With a high unmet need for family planning compared to many other early demographic dividend countries across lower-middle income countries, three in 10 Ghanaian women who want contraception to space or limit births currently lack access. Access to contraception is a key strategic lever for development – to empower women, improve investments in children, and ultimately contribute to poverty reduction. Unplanned pregnancies, including teenage pregnancy, perpetuated by lack of access to family planning are linked with higher risks of birth complications such as maternal deaths and early child deaths, and malnutrition in children under-five, particularly in the critical window of child development - the first 1000 days. Securing access to family planning services therefore remains a critical component of building human capital in Ghana.

Figure 1: Unmet need for Family Planning across early demographic dividend LMICs (source: Author's analysis of World Bank Health Equity and Financial Protection Indicators database)

Feeling Ambivalent on International Women’s Day

Haishan Fu's picture
Photo: Lakshman Nadaraja/World Bank

On the eve of International Women’s Day, I was at a UN WOMEN side event in NYC when my phone started buzzing with well wishes for a happy women’s day from my friends in Asia, filling me with — ambivalence. To be honest, the day always leaves me with mixed feelings: despite the great strides that the world has made in women’s rights in various ways, for me, it’s also a reminder of how so many women still don’t enjoy our basic human rights.

As we’ve returned from women’s day to what in many ways is still a man’s world, I wanted to share three thoughts about the intersection of women’s rights with our data world today.

Rising with rice in Côte d’Ivoire 2: More and better jobs by connecting farmers to markets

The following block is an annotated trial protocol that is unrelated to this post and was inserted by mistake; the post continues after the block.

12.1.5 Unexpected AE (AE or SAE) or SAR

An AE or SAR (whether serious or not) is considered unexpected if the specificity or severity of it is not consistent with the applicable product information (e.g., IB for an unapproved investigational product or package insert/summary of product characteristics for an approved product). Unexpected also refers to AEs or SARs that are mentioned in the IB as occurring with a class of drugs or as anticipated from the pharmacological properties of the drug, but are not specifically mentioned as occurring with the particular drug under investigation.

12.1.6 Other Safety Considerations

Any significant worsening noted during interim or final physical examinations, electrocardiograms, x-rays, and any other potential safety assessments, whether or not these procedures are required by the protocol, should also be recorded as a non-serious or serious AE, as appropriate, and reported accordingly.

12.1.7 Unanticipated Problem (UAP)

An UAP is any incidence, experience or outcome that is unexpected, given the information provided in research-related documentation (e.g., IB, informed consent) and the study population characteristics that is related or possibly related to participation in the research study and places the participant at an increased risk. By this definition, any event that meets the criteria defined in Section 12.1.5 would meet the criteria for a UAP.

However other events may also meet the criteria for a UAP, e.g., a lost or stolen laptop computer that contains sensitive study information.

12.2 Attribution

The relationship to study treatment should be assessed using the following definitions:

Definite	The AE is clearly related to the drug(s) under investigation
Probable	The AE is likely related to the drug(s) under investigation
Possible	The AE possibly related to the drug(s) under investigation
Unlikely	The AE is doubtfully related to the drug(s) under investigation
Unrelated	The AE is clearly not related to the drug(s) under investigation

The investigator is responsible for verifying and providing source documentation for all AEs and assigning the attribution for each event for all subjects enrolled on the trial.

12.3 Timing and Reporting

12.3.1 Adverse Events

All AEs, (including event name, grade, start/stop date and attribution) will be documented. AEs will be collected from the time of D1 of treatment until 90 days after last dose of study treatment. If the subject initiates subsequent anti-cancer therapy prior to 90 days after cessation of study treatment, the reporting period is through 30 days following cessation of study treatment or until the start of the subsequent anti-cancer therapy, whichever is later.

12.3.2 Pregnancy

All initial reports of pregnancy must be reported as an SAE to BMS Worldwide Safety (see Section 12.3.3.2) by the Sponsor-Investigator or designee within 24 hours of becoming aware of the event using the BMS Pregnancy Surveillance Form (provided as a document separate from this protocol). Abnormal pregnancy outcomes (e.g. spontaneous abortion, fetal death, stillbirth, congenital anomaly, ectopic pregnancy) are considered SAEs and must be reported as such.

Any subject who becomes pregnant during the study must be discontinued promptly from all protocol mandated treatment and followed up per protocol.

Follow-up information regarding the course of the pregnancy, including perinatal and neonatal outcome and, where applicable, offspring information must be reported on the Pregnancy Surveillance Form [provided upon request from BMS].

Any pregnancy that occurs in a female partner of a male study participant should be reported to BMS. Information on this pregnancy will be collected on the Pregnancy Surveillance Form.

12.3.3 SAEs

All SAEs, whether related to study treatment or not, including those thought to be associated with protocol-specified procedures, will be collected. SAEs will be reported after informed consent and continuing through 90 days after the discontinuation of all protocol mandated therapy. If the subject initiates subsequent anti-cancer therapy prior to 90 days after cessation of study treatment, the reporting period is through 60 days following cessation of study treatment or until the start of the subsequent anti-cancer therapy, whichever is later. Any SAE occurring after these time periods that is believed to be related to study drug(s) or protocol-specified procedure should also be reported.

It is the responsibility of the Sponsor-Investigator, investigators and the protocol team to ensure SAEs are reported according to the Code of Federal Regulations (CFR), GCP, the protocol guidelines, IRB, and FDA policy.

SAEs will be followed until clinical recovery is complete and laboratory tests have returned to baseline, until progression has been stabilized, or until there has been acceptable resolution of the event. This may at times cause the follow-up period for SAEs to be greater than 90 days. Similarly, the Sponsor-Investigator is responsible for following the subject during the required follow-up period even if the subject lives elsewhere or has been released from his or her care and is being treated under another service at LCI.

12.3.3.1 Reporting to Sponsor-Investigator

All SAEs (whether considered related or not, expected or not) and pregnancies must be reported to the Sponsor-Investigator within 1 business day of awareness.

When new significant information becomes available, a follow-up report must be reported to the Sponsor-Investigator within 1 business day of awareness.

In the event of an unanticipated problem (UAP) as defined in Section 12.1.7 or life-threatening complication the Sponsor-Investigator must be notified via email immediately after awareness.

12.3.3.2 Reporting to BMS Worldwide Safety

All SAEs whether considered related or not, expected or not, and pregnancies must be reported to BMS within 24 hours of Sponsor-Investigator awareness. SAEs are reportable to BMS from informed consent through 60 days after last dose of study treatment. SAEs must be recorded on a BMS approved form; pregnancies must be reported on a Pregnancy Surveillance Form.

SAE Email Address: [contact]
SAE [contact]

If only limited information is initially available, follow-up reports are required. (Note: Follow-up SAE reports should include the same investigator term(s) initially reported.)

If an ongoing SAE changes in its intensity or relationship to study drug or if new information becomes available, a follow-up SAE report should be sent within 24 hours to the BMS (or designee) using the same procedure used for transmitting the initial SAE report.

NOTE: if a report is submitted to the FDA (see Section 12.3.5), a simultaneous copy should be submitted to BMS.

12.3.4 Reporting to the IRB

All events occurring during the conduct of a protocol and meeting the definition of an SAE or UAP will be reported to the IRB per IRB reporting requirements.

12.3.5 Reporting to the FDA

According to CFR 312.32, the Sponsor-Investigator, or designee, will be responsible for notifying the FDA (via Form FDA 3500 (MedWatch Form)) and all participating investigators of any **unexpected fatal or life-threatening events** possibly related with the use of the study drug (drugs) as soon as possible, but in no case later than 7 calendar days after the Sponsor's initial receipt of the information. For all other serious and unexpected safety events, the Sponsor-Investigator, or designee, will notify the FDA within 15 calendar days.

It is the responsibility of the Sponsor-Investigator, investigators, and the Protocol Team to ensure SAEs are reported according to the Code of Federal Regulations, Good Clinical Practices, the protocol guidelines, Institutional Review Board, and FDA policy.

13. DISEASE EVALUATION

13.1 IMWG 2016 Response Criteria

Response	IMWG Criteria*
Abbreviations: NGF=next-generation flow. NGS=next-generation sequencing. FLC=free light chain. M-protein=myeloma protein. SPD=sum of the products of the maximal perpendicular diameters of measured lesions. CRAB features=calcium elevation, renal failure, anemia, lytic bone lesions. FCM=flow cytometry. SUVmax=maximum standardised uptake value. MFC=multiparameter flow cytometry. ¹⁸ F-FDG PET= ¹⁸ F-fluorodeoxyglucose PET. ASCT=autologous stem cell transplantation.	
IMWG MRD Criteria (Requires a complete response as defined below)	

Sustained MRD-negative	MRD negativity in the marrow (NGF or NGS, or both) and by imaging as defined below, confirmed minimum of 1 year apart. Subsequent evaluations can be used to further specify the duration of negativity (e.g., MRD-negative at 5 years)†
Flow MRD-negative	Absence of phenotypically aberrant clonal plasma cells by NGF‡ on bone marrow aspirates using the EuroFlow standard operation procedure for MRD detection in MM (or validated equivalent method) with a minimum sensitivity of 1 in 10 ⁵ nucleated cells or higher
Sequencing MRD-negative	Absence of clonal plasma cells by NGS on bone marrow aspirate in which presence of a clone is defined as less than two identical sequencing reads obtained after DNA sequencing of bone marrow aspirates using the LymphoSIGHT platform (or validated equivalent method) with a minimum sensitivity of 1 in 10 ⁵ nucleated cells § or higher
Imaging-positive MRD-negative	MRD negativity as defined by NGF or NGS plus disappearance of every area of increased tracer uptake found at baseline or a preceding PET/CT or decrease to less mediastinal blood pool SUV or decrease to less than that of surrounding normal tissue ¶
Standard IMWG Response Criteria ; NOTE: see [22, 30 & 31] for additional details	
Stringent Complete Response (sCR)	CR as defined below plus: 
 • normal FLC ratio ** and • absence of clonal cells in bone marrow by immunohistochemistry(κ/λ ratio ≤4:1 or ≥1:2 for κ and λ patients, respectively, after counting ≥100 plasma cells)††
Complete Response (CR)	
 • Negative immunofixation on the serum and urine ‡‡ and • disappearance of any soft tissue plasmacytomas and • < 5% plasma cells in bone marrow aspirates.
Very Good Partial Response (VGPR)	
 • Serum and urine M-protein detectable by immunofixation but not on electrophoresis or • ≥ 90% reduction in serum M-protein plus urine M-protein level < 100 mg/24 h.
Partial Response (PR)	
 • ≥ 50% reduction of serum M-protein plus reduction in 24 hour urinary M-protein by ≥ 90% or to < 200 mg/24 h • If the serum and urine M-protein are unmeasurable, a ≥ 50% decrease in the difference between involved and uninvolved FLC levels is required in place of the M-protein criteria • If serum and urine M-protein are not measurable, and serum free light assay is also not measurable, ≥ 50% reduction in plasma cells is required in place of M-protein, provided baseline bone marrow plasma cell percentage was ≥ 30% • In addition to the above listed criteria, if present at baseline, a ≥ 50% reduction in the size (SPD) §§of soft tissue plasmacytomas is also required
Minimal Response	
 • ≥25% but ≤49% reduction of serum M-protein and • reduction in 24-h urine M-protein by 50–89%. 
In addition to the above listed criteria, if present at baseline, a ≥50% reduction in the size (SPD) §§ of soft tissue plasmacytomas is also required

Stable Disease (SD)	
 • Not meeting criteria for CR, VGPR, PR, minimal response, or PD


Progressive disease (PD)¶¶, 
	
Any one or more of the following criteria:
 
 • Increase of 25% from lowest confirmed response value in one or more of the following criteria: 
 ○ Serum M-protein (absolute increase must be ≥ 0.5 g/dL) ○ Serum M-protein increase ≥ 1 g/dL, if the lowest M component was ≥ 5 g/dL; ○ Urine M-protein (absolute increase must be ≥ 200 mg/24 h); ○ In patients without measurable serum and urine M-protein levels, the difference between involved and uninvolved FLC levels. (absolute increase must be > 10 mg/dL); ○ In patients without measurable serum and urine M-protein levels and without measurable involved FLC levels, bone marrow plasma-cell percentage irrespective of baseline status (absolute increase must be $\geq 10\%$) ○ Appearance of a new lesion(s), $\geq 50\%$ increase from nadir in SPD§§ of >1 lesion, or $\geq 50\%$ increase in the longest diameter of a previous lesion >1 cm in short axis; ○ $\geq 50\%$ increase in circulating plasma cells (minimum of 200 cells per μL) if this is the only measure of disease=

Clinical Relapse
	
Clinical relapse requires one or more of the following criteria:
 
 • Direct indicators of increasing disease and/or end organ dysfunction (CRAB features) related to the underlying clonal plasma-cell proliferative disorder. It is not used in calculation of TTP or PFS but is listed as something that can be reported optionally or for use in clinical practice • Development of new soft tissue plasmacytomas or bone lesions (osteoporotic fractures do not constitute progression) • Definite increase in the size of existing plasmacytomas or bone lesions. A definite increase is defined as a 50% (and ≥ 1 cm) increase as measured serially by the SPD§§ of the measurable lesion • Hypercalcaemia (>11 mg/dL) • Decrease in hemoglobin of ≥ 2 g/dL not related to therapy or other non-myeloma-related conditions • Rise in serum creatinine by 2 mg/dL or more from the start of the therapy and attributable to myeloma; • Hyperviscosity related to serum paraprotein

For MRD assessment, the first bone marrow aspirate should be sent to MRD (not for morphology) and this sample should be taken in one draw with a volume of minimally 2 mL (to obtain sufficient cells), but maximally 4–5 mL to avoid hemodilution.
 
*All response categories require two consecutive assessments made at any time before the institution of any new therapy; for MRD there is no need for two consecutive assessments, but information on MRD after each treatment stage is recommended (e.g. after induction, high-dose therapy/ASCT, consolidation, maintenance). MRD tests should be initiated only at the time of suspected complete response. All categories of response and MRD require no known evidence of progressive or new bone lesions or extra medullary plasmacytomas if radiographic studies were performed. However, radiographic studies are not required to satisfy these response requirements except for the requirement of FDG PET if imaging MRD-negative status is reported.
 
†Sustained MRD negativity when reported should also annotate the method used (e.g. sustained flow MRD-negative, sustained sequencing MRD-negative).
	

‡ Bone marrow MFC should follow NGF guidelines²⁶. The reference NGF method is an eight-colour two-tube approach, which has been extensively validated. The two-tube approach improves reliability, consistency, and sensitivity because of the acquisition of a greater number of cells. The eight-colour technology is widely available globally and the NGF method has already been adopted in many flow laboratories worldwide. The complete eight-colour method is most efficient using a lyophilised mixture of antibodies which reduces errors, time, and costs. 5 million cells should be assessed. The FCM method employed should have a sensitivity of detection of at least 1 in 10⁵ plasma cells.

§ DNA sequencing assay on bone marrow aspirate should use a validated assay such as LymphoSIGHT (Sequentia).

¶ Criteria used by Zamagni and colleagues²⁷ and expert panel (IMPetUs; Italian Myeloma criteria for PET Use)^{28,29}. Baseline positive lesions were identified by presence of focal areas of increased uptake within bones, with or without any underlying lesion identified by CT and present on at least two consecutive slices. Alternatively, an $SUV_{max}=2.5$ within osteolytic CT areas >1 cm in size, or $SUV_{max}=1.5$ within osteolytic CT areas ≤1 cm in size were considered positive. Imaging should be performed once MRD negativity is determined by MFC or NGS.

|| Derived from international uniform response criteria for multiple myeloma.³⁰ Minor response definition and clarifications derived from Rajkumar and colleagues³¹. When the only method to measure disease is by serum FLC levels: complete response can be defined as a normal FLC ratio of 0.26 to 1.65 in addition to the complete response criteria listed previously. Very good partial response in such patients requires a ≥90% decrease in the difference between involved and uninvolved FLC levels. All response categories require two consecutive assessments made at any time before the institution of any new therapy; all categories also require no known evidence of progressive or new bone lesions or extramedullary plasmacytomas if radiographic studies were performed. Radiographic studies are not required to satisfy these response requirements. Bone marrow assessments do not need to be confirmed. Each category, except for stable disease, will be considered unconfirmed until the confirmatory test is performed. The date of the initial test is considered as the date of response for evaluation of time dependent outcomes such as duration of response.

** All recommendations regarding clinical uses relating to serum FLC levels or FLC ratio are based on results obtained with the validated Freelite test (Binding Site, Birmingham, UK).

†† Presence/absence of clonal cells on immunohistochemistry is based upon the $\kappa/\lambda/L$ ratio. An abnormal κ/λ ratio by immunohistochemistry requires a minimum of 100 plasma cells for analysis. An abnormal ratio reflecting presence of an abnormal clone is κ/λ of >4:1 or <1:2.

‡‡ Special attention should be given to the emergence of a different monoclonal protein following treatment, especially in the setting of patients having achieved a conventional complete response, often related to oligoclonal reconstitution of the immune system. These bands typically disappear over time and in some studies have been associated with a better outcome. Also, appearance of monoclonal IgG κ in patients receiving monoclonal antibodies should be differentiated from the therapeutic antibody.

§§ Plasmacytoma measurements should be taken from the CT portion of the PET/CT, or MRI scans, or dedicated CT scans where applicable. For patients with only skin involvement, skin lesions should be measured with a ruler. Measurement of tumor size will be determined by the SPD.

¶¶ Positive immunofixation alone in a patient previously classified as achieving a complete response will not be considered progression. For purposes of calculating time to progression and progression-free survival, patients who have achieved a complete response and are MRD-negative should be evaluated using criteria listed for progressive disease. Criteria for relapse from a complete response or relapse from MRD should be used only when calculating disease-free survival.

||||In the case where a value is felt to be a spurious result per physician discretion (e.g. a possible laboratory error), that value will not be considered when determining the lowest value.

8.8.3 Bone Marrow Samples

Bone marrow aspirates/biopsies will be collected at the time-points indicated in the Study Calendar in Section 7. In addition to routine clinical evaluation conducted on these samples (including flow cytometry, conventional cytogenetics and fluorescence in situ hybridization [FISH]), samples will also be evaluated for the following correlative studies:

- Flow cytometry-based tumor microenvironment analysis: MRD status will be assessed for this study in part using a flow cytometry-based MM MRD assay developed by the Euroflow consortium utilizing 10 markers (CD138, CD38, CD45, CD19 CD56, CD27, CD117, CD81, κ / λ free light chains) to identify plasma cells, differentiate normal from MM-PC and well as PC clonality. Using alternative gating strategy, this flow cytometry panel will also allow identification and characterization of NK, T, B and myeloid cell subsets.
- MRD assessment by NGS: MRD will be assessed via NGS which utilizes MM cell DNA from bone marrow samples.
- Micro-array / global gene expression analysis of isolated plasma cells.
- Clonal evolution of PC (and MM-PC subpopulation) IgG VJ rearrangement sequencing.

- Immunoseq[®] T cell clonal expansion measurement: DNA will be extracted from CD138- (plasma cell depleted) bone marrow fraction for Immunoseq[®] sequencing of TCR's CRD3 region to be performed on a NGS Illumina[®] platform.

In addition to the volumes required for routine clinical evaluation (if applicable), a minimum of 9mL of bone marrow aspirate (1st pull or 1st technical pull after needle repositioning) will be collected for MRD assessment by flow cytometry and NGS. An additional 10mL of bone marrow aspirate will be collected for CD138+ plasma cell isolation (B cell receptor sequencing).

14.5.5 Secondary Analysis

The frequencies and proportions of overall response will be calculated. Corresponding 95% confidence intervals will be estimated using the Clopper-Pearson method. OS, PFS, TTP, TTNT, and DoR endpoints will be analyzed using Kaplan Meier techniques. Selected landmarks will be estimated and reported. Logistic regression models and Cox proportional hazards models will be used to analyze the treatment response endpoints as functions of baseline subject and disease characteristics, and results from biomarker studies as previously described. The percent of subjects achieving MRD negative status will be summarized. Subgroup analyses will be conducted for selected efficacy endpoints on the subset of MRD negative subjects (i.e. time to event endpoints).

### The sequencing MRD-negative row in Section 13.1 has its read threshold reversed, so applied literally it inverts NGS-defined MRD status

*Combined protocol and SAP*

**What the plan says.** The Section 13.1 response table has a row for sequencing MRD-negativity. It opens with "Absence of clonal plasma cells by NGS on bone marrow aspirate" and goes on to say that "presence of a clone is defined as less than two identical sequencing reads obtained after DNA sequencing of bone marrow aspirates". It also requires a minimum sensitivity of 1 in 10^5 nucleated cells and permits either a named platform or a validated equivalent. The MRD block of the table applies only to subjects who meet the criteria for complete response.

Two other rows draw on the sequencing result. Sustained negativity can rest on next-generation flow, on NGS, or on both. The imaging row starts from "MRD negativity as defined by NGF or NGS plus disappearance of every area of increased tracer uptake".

Luc Christiaensen's picture
Workers operating the rice thresher in the Lopé lowlands in the Hambol Region, Côte d’Ivoire. Photo by Raphaela Karlen / World Bank

In the first post of this blog series, we traveled to the center of Côte d’Ivoire during rice harvesting season and met two people whose livelihoods depended on the outcome: Sali Soro, a smallholder farmer and member of a regional rice cooperative, and Zié Coulibaly, director of the Katiola rice mill.

Their stories illustrate the challenges faced by local farmers and millers and show how the chain is not reaching its full potential in contributing to poverty reduction in Côte d’Ivoire.

How are trade tensions affecting developing countries?

Caroline Freund's picture
The trade war between China and the United States is hurting consumers and producers in both countries.  As two recent papers show, US consumers are facing significantly higher prices as a result of the tariffs. In addition, producers are losing foreign sales as demand for the targeted goods declines.  
 

How can countries better manage investment risks along the BRI?